10 November 2017

Universities: from free speech to closed shop

A difficulty with analysing the ideology underlying current culture is that much of it is covert. This makes it harder to criticise, which may be the intention.

Occasionally, someone gets more explicit. This may not be in the relevant person’s best interests but can be informative.

As an example of what is wrong with contemporary academia, consider the following assertions recently made by an Oxbridge academic in a newspaper article. (I have paraphrased to prevent identification, as I have no desire to generate negative attention for the person concerned. More deserving of disapproval are those who adopt similar attitudes, or are complicit in allowing such attitudes to become influential, but who take care not to reveal their own position in print.)

Universities have political significance.

The election of Donald Trump and the rising dominance of the Right provides an incentive for increased efforts in activism.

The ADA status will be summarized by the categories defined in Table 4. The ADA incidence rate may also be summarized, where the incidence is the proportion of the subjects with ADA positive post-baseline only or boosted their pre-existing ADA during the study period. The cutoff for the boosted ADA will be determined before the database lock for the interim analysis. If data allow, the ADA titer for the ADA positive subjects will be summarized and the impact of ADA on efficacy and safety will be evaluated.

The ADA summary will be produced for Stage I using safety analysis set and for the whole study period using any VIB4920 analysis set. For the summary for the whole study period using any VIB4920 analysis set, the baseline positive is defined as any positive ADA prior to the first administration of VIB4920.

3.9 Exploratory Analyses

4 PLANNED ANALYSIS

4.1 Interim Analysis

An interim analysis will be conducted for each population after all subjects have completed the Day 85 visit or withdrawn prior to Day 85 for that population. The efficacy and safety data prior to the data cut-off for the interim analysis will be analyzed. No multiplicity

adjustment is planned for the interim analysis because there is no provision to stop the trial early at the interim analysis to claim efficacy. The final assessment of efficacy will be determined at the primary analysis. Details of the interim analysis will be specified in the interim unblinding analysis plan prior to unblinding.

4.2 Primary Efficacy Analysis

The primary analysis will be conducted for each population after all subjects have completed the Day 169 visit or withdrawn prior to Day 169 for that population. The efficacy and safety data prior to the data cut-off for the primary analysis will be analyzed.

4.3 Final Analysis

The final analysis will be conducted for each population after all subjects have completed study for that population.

Many have queried the white bias on campus which presents bourgeois reading lists under cover of “neutrality”.

The question “What should be done?” is on everyone’s minds.

We must scrutinise our teaching materials. There are excellent schemes which attack class bias in academia. It is our responsibility to implement them.

There is no such thing as an apolitical classroom. We must realise that not taking a stand, or presenting a guise of neutrality, is equal to complicity.

We must agitate and organise so that our students speak up, make the world a better place, and do not become complicit in its evils.

Now many may like the idea of fighting against right-wing, or other ideologically incorrect, ideas. The question arises, however: is campus a suitable place for this?

The purpose of universities is (or should be) to consider ideas by reference to whether they fit with the facts, or are helpful in understanding reality; not by whether they fit with some principle of morality or other belief system.

Note the writer’s assertion that there is no such thing as neutrality. The ostensible effect of this is to undermine the argument I just made against activism on campus. If neutrality is not possible, or its apparent presence is a deception, then one cannot complain about its absence. This may of course be the motive for making the assertion.

“We must agitate”, says the writer. In other words, it is not enough that certain viewpoints may only be discussed as positions to be rejected — we must make it unpleasant for anyone who tries to argue in favour of such viewpoints.

If you want to know why the principle of free speech is being eroded, in universities and elsewhere, part of the answer is clearly: because many ‘academics’ consider it irrelevant.